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Search or browse more than 2,800 digitized photographs, mostly Newark street scenes, taken by Bernard Berg between 1960 and 1968. From the Cummings New Jersey Information Center at the Newark Public Library.
"The collection consists of cassette recordings of oral history interviews conducted by librarian emeritus Gilbert Cohen. These interviews document the city of Newark and Rutgers University-Newark in the 1960s and 1970s. Sixty people associated with the Rutgers-Newark campus were interviewed including students, faculty, administration, and staff representing a wide spectrum of political beliefs and levels of activism." Includes links to online audio and transcripts.
"The study of minority groups was focused upon the Negro. The Law School, through the cooperation of Rutgers Urban Studies Center, was fortunate in obtaining the services of Leonard Zeitz, a sociologist and cultural anthropologist, who designed and supervised a depth study of Negro attitudes toward law, lawyers, legal processes and the law relating to discrimination. The students in Social Legislation, second and third year law students at Rutgers, conducted many of the 130 depth interviews of Negro residents of the south side of Newark in December 1963 and January 1964. Professor Zeitz's article, explaining and evaluating the research, is the third part of this study. His findings will be utilized throughout this study as a basis for evaluating the behavior of governmental agencies."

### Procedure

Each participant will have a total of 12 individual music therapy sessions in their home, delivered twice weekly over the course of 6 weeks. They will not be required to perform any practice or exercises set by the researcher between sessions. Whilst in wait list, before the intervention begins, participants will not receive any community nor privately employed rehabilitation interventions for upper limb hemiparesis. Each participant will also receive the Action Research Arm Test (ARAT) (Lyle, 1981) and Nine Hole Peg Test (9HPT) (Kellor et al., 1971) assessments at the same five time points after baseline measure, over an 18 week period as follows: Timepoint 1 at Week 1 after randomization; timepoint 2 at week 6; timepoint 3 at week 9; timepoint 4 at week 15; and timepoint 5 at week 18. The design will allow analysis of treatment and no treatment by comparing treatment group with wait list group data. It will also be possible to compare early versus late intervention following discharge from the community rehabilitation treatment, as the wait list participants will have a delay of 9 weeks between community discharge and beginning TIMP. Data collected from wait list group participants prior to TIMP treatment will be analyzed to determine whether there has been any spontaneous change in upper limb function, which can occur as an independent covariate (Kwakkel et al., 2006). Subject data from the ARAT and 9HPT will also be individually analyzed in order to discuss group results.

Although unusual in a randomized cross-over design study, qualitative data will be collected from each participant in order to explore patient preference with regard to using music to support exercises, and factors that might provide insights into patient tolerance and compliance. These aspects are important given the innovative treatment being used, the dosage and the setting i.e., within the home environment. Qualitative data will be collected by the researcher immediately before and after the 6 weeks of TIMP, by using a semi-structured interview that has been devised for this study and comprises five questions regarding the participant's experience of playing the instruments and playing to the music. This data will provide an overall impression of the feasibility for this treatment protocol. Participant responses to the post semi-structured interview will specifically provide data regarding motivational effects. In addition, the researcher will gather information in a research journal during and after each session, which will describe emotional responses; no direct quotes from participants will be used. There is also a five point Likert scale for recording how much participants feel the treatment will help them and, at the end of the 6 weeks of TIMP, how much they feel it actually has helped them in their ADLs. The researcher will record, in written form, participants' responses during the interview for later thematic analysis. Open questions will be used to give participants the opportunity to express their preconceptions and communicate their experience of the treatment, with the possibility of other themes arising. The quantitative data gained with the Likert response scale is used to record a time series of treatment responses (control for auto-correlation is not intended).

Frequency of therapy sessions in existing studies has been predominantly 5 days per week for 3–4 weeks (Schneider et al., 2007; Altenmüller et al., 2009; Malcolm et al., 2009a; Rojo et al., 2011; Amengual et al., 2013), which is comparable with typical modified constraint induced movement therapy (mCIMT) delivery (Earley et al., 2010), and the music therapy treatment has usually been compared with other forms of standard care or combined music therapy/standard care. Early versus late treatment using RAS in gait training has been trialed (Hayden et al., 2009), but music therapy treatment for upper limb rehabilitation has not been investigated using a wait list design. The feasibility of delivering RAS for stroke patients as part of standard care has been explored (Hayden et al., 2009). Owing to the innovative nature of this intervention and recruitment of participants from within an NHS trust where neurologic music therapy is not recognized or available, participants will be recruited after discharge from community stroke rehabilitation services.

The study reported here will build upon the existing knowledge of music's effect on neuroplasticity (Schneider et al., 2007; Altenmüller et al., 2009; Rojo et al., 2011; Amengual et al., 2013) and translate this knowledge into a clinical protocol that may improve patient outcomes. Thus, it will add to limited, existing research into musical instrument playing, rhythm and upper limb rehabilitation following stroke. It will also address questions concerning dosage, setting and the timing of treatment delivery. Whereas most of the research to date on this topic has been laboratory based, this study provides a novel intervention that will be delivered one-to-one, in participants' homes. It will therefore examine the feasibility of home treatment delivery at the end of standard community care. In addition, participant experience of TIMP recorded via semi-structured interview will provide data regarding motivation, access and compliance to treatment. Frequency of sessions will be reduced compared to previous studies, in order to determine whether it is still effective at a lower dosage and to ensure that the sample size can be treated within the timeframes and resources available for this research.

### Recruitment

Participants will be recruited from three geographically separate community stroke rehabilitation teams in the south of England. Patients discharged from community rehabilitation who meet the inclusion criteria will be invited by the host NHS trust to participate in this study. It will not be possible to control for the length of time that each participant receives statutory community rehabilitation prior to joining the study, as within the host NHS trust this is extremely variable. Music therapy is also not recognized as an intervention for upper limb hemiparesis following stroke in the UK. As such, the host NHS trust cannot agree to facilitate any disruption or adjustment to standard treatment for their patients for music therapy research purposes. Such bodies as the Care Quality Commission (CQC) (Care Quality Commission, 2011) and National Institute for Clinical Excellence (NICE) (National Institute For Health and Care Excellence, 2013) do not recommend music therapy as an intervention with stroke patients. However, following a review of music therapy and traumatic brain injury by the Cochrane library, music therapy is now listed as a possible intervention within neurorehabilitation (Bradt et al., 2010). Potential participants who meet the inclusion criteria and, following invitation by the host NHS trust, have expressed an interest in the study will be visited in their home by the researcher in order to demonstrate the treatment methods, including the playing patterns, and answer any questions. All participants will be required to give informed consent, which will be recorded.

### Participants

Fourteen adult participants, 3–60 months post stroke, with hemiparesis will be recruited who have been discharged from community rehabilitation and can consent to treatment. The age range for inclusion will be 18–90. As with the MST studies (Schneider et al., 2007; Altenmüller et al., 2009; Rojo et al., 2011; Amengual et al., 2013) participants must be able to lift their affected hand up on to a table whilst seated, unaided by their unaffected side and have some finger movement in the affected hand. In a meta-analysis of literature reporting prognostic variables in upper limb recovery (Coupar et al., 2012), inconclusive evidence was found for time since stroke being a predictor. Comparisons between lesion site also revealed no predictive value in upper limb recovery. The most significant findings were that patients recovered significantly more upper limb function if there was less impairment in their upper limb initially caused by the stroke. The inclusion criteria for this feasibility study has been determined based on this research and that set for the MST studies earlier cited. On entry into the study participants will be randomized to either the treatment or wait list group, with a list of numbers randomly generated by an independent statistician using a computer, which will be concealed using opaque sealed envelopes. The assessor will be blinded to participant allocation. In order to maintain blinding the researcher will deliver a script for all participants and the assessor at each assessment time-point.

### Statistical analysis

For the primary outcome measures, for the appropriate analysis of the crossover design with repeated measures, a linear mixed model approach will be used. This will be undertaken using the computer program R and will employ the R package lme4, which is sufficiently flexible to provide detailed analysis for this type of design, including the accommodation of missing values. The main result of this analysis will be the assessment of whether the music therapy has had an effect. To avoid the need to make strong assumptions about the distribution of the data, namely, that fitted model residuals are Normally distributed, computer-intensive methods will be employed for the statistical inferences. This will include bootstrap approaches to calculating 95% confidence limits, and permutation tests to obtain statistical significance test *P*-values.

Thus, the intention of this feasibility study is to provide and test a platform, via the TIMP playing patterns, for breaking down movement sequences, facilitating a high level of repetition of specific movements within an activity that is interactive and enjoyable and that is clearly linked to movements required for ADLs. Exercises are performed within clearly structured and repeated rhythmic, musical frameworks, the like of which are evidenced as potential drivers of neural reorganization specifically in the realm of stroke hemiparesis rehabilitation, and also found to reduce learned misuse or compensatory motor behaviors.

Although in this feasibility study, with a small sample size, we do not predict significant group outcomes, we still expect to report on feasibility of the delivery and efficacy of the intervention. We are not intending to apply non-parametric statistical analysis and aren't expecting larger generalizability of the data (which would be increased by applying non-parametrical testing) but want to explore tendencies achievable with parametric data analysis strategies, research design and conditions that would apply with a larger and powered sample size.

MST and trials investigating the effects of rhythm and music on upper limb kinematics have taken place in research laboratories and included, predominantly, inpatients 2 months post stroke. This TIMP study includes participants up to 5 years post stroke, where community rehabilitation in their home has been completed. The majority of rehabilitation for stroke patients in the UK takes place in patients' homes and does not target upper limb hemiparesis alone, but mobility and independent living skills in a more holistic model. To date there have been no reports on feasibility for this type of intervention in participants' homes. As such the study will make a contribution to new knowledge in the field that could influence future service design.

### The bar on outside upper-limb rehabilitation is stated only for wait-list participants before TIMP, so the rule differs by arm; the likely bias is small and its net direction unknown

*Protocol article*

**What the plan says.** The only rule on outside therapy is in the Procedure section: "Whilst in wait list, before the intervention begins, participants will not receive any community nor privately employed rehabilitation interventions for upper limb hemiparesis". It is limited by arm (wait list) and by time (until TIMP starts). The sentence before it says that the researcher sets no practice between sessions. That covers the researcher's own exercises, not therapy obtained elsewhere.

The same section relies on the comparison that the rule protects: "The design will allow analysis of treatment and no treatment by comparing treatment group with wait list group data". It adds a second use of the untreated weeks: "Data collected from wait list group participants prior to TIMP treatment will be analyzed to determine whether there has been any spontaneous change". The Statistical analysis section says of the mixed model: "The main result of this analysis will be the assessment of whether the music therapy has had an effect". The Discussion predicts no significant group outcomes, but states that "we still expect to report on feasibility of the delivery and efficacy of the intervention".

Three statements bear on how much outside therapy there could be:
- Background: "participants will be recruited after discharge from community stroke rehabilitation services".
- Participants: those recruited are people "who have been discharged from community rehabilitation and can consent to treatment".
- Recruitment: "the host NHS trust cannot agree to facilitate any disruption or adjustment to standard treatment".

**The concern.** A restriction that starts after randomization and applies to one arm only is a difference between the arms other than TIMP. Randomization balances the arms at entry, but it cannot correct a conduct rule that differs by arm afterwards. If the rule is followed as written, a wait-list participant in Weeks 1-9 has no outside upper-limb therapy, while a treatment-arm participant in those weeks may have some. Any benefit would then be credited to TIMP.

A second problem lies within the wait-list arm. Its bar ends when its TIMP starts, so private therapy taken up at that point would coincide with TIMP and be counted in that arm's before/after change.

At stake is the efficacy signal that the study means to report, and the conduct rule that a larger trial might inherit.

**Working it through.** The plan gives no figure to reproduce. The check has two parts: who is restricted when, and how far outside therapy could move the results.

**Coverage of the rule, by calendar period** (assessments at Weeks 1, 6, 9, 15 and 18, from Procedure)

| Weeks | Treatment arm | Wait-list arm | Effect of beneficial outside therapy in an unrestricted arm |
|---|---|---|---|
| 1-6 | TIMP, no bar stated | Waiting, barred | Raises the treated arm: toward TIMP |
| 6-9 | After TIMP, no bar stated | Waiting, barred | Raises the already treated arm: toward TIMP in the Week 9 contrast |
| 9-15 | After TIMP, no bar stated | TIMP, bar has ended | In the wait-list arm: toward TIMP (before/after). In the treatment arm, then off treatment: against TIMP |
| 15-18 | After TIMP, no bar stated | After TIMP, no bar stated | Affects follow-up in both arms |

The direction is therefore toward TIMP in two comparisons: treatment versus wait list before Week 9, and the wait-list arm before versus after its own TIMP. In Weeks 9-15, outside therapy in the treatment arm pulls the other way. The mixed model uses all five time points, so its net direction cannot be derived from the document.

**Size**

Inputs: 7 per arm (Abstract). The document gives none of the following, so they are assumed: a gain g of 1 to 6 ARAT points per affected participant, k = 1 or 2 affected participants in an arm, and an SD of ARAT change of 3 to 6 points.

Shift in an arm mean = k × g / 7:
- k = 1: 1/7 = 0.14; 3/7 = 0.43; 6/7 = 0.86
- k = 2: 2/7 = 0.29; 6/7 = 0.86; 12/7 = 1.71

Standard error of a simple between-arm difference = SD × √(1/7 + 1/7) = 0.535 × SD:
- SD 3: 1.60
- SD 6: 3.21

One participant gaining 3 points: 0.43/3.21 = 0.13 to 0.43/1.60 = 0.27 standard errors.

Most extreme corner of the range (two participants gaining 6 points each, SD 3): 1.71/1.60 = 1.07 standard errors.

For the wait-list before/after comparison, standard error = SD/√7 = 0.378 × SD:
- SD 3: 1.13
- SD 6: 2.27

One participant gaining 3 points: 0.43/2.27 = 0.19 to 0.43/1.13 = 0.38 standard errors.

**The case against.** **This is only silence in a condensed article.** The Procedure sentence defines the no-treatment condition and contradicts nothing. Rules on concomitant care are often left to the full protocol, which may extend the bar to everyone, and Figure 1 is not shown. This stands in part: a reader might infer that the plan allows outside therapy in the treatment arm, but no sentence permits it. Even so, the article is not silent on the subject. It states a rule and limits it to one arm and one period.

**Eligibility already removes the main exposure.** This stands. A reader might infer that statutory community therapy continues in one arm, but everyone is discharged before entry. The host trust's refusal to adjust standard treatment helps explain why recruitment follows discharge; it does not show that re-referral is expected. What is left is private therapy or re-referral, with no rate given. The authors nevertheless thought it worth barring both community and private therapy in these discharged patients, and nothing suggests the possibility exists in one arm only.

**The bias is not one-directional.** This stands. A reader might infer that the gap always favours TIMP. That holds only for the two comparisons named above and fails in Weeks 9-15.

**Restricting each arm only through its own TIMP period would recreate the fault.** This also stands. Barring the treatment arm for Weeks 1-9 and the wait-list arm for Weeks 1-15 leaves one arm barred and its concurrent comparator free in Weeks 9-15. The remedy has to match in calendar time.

Angelo DeCarlo Tape Transcripts, 1962-1965.
United States. Federal Bureau of Investigation.
"Between 1961 and 1963, federal agents began wire tapping conversations between Angelo DeCarlo and his mob associates. These wire taps revealed corruption among law enforcement, prominent businessmen and state officials, including...Newark Mayor Hugh Addonizio...."
Zain Abdullah. Spectrum: A Journal on Black Men 1(1), Autumn 2012, pp. 141-177.
"During the modern Civil Rights and Black Nationalist movements, struggles for racial equality were represented by a quest for manhood...And the Fruit [of Islam] in cities like Newark symbolized the presence of a new Black manhood...This article presents an exploration of masculinist performances, or more specifically how the Fruit of Islam displayed different kinds of masculinities, and the role these practices played in the Black struggle toward liberation and redemption." Based on eight life histories of former members of Newark's Temple No. 25. Rutgers-restricted Access
Mark Krasovic. Chicago, University of Chicago Press, 2016. Rutgers-restricted Access
"The Newark Frontier shows how, during the Great Society, urban liberalism adapted and grew, defining itself less by centralized programs and ideals than by administrative innovation and the small-scale, personal interactions generated by community action programs, investigative commissions, and police-community relations projects." Available?
The Struggle for Newark: Plotting Urban Crisis in the Great Society.
Mark Krasovic. Thesis (Ph.D.), Yale University, 2008.
Looks for the origin of the Newark urban crisis as a cultural, rather than socioeconomic fact. Available?